Regarding Purim being celebrated during the second Adar, we find the following in the Shulchan Aruch (Orach Chayyim 685:1): “If the Rosh Chodesh of Adar that is closest to Nissan [i.e. Adar II] falls on Shabbat, we read Parashat Shekalim [the first of the four special Torah readings – Shekalim, Zachor, Parah, and Parashat Hachodesh].”

The Mishna Berura (ad loc., citing Rashi on Megilla 29a s.v. “Korin beparashat Shekalim] explains that this is done so that in the time of the existence of the Temple they would bring their shekalim in the month closest to Rosh Chodesh Nissan in order to be able to bring offerings from Rosh Chodesh and on from the new shekalim donations.

We find as well the dispute between R. Eliezer b. R. Yosi and R. Shimon b. Gamaliel (Megilla 6b) as to whether we read the Megilla and give matanot la’evyonim during the first Adar or the second. R. Eliezer b. R. Yosi is of the opinion that we observe the mitzvot of Purim during the Adar closest to Shevat, just as in all the other years, as the verse states (Esther 9:27), “Bechol shana veshana – each and every year,” and we have a rule of “Ein ma’avirin al hamitzvot – We do not allow a mitzva to be bypassed,” meaning that we perform it as soon as possible.

R. Shimon b. Gamaliel derives from the same verse that just as Purim is in the Adar closest to Nissan in an ordinary year, so is it in a leap year, so that we may connect the redemption of Purim to the redemption from Egypt.

We thus find that according to R. Shimon b. Gamaliel, whose opinion we follow, Purim during a leap year is celebrated during the second Adar. [See the fine work of R. Dov Aaron Brisman, Rav of Philadelphia, in his Responsa Shalmei Chova, Yoreh De’ah, Responsum 94, where he discusses this matter in great detail.]

We are left with one matter to which we do not have a clear answer – the candle we light on the yahrzeit. We do this because of the verse (Mishlei 20:27), “Ner Hashem nishmat adam – The candle of Hashem is the soul of man.” The Magen Avraham, the Taz, and the Ba’er Heitev to Orach Chayyim (Hilchot Shabbat 261) would allow one to ask a gentile at “bein ha’shemashot” (dusk) on a Friday evening to light this candle in the event one forgot, as the yahrzeit candle on the yahrzeit of one’s father or mother is an important requirement, similar to the Shabbat candles.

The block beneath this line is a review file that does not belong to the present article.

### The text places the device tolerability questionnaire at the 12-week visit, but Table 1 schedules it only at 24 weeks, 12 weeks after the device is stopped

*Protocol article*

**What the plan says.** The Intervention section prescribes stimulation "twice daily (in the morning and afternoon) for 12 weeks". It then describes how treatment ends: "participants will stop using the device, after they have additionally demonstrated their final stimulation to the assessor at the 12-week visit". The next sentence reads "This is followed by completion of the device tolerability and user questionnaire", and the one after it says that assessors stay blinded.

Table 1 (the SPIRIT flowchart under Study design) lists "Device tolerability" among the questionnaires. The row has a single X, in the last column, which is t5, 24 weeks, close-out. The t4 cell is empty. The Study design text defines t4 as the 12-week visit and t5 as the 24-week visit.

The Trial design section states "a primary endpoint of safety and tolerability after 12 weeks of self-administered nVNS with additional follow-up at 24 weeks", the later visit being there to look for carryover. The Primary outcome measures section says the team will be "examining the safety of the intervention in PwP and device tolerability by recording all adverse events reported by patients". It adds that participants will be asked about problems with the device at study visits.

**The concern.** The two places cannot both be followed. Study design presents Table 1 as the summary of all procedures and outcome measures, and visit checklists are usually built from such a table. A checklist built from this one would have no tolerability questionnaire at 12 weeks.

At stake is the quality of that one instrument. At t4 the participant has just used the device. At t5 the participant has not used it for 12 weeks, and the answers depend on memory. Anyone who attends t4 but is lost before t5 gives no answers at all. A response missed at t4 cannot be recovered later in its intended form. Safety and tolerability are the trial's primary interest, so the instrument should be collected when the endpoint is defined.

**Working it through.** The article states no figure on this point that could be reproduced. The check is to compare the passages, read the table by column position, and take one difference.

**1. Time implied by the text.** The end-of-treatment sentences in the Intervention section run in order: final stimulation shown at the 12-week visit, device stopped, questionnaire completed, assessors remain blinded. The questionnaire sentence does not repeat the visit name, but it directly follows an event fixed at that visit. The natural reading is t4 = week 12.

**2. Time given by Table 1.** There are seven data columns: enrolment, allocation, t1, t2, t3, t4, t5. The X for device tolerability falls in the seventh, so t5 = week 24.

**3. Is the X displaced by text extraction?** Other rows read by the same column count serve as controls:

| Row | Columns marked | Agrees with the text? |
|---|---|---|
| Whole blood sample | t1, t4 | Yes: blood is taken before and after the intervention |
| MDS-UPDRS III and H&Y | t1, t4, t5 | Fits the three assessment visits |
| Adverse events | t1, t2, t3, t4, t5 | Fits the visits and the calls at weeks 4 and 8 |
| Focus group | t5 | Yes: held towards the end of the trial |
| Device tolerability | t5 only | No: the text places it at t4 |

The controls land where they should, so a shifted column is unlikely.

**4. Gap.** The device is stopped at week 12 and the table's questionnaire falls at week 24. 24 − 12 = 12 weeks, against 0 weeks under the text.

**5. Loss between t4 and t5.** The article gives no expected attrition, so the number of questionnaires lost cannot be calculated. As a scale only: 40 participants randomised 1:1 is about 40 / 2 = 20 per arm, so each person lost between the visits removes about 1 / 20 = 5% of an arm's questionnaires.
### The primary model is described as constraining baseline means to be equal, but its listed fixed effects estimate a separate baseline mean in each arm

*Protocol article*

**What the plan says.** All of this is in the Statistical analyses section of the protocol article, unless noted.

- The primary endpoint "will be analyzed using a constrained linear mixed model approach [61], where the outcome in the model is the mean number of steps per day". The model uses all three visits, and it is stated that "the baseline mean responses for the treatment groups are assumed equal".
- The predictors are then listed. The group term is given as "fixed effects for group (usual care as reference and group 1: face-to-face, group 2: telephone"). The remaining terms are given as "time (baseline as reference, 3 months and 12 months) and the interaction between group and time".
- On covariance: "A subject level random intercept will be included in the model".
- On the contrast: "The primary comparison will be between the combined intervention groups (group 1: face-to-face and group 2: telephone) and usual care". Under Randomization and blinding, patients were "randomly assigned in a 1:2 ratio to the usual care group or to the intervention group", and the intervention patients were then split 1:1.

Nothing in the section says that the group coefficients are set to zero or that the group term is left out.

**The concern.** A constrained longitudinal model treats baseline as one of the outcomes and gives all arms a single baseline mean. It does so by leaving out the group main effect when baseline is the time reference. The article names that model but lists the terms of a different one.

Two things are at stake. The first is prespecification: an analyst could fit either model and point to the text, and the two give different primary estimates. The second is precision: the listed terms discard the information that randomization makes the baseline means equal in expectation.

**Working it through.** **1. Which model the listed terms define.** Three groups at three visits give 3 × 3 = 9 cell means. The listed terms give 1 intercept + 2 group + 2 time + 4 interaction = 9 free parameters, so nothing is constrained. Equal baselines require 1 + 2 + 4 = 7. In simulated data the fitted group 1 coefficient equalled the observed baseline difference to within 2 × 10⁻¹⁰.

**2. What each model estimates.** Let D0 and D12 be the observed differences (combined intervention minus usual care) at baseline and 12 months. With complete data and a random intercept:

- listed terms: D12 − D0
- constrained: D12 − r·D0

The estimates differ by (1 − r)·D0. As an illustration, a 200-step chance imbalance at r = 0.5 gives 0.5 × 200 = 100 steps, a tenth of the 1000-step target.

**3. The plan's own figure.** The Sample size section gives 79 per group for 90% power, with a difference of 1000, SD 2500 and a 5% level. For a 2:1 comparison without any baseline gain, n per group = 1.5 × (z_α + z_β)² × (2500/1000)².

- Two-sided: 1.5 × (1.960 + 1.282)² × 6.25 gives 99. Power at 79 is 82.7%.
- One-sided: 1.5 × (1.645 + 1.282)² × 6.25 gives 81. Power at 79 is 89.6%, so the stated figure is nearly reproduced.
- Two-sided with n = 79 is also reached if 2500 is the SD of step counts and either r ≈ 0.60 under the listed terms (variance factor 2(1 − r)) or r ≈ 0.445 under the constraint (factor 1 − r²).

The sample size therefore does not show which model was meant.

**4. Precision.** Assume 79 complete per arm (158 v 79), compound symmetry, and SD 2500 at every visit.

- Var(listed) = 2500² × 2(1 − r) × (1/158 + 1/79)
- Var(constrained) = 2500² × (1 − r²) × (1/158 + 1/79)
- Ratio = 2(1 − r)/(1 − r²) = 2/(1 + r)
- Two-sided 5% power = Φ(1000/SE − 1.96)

The above scenario applies to the first Adar. But what if this situation occurs during the second Adar? Is this day only commemorated by reciting Kaddish, or is the lighting of the candle also included? There is no clear answer.

In summation, the general rule is that the first Adar is the yahrzeit for one who dies in Adar of a non-leap year, and on that day all yahrzeit precedence belongs to the person observing the yahrzeit. However, Kaddish is said on that day in the second Adar as well, but there is no precedence over one who has an actual yahrzeit on that day.

Let us hope that this month will be a true zeman geula, a time of redemption, as we connect the redemption of Purim to the redemption of Pesach, and herald a time of true peace and prosperity for our people.

Rabbi Yaakov Klass

Printed from: http://www.jewishpress.com/judaism/ask-the-rabbi/q-a-yahrzeit-and-the-two-adars-conclusion/2005/03/09/